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Adobe's PDF document format and Adobe Reader are among the most attacked and vulnerable technologies on the Web today. Exploits emerge on a regular basis as Adobe races to issue patches for them. One solution to the problem might be Adobe's new sandboxing technology which isolates processes in an attempt to mitigate risk.
According to software vendor Invincea, sandboxing alone is not enough and that's why they have developed a new document protection solution to reduce PDF risks. Invincea Document Protection leverages VMware technology to virtualize PDF delivery, limiting the PDF's ability to interact with the rest of the operating system.
"What we've done is taken Adobe Reader and moved it into a fully virtualized environment," Anup Ghosh founder and chief scientist at Invincea, told InternetNews.com. "So now when a user opens a PDF from an email, their desktop or a USB drive, we will move the PDF to a fully virtualized environment, so if the document is infected it will only affect the virtual environment and not the desktop."
In the event the PDF contains malware, Ghosh noted that the virtual PDF instance can be disposed off, with threat information sent to Invincea's threat servers.
From a user point of view, the way Invincea Document Protection works is it installs on the user desktop as the default handler for PDF files. So whenever a PDF link is clicked, the Invincea engine is triggered instead of Adobe Reader.
Ghosh explained that the underlying virtualization technology used by Invincea is a VMware engine. He added that users don't need to download and install VMware Player to use Invincea. Invincea bundles the VMware technology as part of a complete Windows application, so the user never directly installs VMware themselves.
While Invincea is leveraging VMware technology, Ghosh noted that his company layers in additional configurations to ensure enhanced security.
"VMware doesn't provide a secure solution, it provides a virtual environment," Ghosh said. "What we've done is incorporate VMware in our product, but we've engineered our product for a secure environment."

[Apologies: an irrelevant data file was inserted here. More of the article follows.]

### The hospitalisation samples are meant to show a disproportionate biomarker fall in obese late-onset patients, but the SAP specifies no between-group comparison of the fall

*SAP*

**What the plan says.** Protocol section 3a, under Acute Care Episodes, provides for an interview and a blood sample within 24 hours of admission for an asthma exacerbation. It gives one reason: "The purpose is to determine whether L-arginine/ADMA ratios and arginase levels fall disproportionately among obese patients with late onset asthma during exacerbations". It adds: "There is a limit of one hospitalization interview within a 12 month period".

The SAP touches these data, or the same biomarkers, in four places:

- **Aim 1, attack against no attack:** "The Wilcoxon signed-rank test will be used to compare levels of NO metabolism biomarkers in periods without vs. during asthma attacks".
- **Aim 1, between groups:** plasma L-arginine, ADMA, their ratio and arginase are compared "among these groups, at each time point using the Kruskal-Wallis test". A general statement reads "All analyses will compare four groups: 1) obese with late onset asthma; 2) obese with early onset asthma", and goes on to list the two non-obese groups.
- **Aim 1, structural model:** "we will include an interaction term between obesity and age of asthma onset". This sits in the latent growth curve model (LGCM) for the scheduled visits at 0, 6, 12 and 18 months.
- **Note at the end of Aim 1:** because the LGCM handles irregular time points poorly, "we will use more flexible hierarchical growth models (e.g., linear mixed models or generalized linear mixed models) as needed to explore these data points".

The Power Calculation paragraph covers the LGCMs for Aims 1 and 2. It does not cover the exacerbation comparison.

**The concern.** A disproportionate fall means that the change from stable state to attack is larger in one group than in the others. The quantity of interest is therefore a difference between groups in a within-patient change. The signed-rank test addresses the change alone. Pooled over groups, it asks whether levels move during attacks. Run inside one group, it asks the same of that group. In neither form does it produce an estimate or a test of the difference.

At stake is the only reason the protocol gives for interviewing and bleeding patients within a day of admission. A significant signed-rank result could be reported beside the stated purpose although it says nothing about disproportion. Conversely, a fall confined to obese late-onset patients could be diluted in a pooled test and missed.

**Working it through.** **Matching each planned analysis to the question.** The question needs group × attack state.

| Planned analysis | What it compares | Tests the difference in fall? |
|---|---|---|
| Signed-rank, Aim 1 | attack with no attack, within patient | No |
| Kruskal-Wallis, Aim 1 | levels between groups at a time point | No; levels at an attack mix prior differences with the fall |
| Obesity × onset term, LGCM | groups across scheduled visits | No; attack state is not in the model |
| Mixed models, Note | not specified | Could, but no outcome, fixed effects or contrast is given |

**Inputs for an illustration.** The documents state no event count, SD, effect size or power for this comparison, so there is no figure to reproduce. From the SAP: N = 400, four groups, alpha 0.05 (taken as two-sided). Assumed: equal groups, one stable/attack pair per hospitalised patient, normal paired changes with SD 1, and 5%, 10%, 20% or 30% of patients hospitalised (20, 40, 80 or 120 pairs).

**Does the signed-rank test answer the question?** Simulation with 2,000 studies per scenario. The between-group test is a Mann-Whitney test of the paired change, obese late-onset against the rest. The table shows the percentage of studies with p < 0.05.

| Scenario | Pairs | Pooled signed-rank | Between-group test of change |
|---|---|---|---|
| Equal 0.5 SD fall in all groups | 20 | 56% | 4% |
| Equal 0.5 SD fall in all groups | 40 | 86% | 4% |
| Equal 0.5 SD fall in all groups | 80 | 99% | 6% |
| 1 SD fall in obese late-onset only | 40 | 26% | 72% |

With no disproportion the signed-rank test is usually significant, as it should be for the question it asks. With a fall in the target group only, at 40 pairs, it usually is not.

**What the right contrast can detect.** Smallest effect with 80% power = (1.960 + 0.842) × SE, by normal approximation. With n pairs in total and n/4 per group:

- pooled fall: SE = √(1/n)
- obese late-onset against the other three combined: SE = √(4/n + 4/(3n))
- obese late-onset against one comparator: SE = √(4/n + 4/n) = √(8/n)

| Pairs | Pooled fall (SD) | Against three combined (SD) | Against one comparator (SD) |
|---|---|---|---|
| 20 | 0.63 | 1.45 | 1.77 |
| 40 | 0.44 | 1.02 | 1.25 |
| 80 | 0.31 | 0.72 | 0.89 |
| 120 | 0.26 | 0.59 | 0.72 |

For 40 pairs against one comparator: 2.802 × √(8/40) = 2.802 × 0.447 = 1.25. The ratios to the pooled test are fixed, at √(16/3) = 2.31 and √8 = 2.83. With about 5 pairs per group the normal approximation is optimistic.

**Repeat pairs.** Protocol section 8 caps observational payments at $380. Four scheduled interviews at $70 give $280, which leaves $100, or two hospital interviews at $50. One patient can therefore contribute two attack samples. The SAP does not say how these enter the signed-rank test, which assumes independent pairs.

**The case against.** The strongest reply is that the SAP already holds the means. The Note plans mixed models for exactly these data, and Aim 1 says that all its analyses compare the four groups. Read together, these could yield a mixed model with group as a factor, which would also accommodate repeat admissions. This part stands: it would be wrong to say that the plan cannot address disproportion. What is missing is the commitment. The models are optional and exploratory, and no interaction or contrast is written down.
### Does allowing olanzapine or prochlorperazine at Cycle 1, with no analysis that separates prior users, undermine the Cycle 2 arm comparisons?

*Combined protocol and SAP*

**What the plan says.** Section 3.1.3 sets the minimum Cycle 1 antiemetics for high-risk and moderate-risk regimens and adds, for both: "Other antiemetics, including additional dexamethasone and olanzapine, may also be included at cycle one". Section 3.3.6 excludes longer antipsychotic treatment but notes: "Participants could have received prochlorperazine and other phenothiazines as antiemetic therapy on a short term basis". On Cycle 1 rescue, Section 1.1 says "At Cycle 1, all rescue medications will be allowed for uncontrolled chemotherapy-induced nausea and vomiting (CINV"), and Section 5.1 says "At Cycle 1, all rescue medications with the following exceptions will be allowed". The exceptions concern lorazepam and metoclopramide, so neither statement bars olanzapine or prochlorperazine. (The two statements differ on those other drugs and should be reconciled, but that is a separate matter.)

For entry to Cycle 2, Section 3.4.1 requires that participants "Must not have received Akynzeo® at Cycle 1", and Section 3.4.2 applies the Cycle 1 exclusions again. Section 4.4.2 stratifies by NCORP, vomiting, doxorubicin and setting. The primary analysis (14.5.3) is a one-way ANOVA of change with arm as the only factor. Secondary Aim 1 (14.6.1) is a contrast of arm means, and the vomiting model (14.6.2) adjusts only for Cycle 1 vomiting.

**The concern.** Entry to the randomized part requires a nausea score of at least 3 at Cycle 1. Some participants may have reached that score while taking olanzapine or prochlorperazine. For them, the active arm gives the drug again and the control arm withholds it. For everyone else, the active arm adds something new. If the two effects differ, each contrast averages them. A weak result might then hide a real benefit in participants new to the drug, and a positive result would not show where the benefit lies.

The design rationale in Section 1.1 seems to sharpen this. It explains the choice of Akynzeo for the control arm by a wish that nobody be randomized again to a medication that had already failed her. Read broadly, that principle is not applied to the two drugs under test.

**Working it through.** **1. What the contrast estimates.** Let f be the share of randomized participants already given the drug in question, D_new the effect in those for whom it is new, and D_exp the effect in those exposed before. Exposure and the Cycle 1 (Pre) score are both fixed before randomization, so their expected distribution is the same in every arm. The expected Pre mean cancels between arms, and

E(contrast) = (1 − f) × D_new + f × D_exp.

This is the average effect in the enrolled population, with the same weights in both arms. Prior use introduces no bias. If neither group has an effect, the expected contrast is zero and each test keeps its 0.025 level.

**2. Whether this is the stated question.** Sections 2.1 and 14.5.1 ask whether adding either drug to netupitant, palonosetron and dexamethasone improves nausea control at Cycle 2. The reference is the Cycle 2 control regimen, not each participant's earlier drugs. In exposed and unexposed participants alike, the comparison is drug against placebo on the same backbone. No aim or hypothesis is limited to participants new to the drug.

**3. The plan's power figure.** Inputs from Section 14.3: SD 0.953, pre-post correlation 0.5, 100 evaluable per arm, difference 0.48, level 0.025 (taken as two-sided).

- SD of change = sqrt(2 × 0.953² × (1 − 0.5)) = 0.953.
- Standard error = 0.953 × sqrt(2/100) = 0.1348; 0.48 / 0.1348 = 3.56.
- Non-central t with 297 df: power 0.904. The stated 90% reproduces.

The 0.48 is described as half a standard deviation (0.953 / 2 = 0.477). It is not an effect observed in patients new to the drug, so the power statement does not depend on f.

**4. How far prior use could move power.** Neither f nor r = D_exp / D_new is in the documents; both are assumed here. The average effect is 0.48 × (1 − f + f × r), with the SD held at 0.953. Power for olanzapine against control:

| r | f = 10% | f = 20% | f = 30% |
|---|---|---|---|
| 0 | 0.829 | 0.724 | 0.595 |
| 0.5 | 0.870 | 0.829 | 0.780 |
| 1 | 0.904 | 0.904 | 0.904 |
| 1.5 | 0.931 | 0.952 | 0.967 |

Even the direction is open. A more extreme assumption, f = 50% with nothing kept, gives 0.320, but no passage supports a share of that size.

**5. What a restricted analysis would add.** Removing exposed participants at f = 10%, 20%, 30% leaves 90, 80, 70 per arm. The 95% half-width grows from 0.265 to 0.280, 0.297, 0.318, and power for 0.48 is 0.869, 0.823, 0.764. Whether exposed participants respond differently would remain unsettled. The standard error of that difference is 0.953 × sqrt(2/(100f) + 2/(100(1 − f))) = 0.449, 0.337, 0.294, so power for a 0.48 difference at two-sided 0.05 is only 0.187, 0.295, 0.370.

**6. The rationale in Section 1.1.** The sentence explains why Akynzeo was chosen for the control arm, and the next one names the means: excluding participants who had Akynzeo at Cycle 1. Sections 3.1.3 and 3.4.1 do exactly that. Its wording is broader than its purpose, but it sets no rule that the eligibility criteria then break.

Ghosh explained that with Invincea Document Protection there is no interaction between the PDF and the user's desktop. Additionally the Invincea virtual environment has a set of sensors that are tuned for Adobe Reader. So if a PDF is opened, and it attempts to do something malicious like drop a file on the desktop, or open up a network port, the Invincea instrumentation will detect that as unauthorized behavior. Ghosh noted that the Invincea solution does not however include any specific anti-virus functionality.
Adobe recently launched its Adobe Reader X technology, which provides a process sandbox intended to reduce potential risks. In Ghosh's view, Reader X is a step in the right direction for securing PDF, though it's not a complete solution to all PDF risks.
According to Ghosh, buffer overflow exploits and filesystem risks are not protected by the Adobe Reader X sandbox. He noted that Adobe Reader is a complex application with access to lots of system resources.
"I think that there is still some residual risk that they (Adobe) are not addressing," Ghosh said. "We believe that you need to package Adobe Reader along with system libraries into a super-sandbox, which is Invincea Document Protection."
The Invincea Document Protection solution is being bundled as an extension of the firm's browser protection software, which provides a virtual environment for running Microsoft's Internet Explorer browser. Invincea's browser protection software competes against rival solutions from Dell and HP in the competitive market for virtual browser applications.
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